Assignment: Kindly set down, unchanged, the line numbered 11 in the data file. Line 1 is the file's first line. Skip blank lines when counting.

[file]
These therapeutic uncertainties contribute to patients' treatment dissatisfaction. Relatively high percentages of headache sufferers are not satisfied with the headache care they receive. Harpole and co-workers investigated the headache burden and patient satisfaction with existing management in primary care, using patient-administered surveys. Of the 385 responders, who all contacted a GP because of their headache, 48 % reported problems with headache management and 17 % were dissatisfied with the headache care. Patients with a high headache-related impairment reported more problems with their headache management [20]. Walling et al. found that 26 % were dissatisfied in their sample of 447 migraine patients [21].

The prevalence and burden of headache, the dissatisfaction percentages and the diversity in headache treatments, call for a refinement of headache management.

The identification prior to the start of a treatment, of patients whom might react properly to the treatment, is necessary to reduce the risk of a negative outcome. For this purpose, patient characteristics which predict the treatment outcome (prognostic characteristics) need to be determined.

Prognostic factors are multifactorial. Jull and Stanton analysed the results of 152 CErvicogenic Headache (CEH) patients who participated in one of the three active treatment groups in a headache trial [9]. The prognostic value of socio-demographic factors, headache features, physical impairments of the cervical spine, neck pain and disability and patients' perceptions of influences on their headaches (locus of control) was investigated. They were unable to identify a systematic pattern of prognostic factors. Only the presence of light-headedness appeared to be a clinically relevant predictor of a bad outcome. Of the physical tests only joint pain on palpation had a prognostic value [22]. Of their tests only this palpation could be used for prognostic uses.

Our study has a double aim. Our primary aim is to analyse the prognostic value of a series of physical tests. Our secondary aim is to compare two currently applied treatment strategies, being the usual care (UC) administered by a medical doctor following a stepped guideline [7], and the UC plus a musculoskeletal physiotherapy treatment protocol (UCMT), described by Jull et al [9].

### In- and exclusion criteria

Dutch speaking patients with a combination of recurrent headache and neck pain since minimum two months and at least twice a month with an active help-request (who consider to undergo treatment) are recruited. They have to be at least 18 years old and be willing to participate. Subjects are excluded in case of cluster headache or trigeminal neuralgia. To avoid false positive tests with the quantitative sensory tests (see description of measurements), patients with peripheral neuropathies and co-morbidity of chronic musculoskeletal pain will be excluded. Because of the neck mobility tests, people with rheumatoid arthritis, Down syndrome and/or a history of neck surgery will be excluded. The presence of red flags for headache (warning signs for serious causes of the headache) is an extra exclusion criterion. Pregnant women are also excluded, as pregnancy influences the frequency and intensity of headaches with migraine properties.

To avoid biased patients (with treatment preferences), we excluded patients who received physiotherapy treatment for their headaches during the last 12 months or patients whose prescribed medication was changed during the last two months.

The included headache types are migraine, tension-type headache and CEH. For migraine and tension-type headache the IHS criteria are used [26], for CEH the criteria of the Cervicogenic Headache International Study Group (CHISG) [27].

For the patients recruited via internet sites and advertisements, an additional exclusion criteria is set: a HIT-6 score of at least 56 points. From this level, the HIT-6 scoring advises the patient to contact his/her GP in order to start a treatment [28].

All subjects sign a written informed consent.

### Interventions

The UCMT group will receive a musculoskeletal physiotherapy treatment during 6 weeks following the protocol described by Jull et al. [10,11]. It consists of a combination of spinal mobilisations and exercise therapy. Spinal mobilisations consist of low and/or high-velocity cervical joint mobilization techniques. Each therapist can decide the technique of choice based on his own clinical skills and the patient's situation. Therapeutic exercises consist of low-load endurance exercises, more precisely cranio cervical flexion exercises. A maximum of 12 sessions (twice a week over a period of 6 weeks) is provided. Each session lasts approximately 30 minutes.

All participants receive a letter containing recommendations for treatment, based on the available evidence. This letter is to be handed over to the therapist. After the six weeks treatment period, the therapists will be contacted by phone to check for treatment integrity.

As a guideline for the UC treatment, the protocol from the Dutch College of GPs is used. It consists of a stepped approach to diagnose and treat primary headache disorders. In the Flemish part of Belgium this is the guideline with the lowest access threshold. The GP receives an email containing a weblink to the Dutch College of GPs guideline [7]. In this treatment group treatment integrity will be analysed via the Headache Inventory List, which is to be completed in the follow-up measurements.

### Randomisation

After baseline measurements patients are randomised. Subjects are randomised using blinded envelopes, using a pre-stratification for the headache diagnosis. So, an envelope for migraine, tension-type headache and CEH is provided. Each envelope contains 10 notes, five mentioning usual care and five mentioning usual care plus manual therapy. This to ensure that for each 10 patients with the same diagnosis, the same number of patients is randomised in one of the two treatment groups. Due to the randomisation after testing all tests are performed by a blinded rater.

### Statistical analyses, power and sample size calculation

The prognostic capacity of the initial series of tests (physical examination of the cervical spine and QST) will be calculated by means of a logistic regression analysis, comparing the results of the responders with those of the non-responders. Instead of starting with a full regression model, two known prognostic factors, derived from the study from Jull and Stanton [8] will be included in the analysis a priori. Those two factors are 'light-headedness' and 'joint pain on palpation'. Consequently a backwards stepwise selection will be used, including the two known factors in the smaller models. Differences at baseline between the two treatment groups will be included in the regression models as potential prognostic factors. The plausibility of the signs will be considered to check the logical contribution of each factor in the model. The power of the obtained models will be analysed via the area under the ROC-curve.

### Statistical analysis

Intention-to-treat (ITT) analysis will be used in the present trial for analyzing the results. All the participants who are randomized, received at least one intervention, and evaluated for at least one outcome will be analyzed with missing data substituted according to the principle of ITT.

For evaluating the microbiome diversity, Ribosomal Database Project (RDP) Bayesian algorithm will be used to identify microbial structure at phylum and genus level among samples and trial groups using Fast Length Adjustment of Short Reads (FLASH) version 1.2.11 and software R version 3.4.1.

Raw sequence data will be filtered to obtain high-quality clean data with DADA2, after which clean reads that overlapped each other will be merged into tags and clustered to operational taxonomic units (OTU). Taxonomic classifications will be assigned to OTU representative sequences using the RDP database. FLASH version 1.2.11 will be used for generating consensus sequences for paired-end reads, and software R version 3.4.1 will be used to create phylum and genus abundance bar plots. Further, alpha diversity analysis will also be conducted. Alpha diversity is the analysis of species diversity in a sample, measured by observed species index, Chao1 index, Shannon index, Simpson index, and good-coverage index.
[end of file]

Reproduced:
All subjects sign a written informed consent.